What’s Happening in Space in 2018
At the start of 2018 we look forward to see what exciting space adventures await us.
It’s that time of year again where we reflect on the space highlights of 2017 and look forward to those coming up in 2018. This coming year promises to be a year of epic missions to extreme locations, but also an expansion to the way we send people into space.
Over the next 12 months humanity will attempt to send probes to some of the most extreme destinations in our Solar System, locations like the Sun and deep space asteroids. While these endeavours will push the limits of our technology we will also be looking to develop our human spaceflight abilities. Private organisations like Boeing and SpaceX are both looking to test their first human rated vehicles this year with both ambitiously targeting 2018 as the year they fly their first astronauts.
Private Human Spaceflight
Human spaceflight conducted by private organisations is something that seems to have been just on the cusp of reality for the last few years. However, ambitious schedules met with the cold, hard difficulty of spaceflight and key dates slipped. Despite setbacks, tests and checks have been completed and we are moving ever closer to full flights becoming a reality. In fact the two main players, Boeing and SpaceX have both said that crew-less flights will be conducted this year and both have declared an ambition and plan to fly crews before 2018 is over.
Many of you may have been following the SpaceX story, as an organisation they are quite active when it comes to sharing their ambitions and progress. Boeing however, have been a little more reserved but that doesn’t stop their plans being equally impressive. They spacecraft they are looking to fly is their CST-100 Starliner. This 4.5 metre spacecraft sits just a little larger than the Apollo command module that carried astronauts to the Moon, although this craft has a very different goal.
The Starliner targets locations such as the International Space Station. These short range journeys have allowed for a design that can carry a total of seven astronauts, more than twice its spiritual inspiration. Boeing’s last update to their schedule sets the automated flight taking place in the 3rd quarter of 2018 and if all being well, a crewed flight in December. As the private organisation space race heats up, the next 12 months will be interesting to watch.
Falcon Heavy maiden flight
SpaceX has its proverbial hand in many pies at the moment – not only will they fly Dragon 2, but they are also looking to debut their new heavy lifter rocket, Falcon Heavy. This rocket will more than double SpaceX’s launch capabilities and will allow the company to pursue its goal of launching humans to the Moon or even Mars.
The Falcon Heavy is based on the SpaceX’s successful Falcon 9 rocket. Falcon 9 will make up the main core of the Heavy launch system, augmented by two large strap-on boosters to increase the rocket’s lifting capacity.
Disappointingly for SpaceX, the Falcon Heavy rocket has featured several setbacks delaying their planned test flight so much that they had to push it back to 2018. However, all signs are pointing to them being very confident about their planned test in January 2018. SpaceX recently called for press pass applications and encouraged people to make plans to come and see the launch. This indicates that they are very confident the launch will go ahead.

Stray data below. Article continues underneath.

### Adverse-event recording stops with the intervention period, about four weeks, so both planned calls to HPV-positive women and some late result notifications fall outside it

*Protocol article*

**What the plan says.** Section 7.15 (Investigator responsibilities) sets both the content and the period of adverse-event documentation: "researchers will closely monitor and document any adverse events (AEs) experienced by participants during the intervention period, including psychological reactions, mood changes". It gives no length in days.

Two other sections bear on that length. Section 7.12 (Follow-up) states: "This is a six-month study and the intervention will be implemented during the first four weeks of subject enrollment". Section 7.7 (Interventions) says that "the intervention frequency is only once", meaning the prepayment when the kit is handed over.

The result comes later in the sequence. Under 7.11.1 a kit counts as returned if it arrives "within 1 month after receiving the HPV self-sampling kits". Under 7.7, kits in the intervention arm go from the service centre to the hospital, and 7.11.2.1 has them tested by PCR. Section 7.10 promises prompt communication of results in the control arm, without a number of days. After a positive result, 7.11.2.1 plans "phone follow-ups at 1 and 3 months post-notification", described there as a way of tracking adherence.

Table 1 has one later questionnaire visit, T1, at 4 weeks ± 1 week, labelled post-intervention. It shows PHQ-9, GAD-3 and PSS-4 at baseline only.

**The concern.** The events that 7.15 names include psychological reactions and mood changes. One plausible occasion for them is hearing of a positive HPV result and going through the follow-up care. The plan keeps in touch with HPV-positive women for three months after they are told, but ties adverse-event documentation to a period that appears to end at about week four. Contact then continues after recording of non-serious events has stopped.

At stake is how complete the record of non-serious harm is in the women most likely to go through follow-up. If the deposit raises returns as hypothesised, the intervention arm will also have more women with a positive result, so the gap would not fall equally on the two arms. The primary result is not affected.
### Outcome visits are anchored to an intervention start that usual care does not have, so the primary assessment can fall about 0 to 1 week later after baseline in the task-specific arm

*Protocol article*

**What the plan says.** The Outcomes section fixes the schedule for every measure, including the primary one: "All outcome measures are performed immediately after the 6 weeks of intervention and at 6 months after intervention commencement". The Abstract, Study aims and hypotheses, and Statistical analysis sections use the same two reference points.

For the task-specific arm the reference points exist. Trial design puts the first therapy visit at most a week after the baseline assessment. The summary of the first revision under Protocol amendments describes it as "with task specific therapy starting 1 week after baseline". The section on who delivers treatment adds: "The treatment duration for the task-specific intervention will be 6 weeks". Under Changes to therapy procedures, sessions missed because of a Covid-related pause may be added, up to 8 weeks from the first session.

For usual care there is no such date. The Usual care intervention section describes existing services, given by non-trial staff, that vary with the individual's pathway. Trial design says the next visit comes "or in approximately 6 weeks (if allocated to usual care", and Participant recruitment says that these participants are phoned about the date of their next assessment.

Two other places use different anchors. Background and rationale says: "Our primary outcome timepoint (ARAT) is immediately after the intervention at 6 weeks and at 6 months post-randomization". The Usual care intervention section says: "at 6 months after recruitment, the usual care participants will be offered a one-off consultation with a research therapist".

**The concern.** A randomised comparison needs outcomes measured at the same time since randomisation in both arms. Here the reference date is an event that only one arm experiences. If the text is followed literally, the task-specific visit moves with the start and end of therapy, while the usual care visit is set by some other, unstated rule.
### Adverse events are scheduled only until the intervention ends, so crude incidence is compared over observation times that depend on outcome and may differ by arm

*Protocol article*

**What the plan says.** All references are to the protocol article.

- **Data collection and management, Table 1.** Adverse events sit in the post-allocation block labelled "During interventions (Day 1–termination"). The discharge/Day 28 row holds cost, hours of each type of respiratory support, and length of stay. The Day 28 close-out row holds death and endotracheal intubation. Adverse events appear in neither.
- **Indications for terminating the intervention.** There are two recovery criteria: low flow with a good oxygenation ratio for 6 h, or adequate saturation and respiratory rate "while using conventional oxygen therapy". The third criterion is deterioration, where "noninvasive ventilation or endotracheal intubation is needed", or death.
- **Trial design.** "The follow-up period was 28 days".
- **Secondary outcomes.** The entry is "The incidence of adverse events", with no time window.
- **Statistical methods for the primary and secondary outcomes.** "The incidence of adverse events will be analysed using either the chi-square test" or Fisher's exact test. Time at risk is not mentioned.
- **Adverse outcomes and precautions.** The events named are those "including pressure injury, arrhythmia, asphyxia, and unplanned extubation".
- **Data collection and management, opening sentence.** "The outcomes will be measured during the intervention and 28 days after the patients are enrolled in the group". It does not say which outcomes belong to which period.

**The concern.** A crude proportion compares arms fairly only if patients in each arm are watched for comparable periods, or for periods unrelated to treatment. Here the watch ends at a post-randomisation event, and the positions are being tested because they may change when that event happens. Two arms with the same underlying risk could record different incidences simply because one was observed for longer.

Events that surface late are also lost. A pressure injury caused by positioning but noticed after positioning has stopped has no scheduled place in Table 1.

In October a mission will leave the Earth with its sights set on one of the most extreme planets in our Solar System. The European Space Agency’s mission BepiColombo will head towards Mercury, the closest planet to the Sun. This journey towards the centre of the Solar System will be a tricky one. The flight will take around seven years as the probe loops around the inner planets, slowing its velocity to match Mercury’s.
The mission itself technically consists of two spacecraft: the Mercury Planetary Orbiter and the Mercury Magnetospheric Orbiter. Between them they will study the magnetic field of Mercury, the resultant magnetosphere, the surface and the interior of the smallest member of the Solar System.
Here at the National Space Centre we have a strong connection with this mission as part of it was built just up the road. The Mercury Imaging X-ray Spectrometer (MIXS) instrument has been built by the University of Leicester.
Parker Solar Probe
In July 2018 NASA is hoping to launch a mission that will ‘touch’ the Sun. The Parker Solar Probe will begin its journey to pass closer to the Sun than ever before. This extraordinary mission aims to go to one of the most extreme and unexplored locations in our Solar System, the Sun’s corona.
As the probe travels within six million kilometres of the Sun’s surface it will fly through the corona. The corona is part of the Sun’s upper atmosphere and one of the most perplexing regions of space we know of, due to it being inexplicably hot. It can be millions of degrees hotter than the surface of the Sun, which makes very little sense when considering traditional methods of heating. Imagine, the air around your radiator hotter than the radiator itself. There have been a couple of ideas that may help solve this conundrum but data gathered by the probe will provide a basis to work from.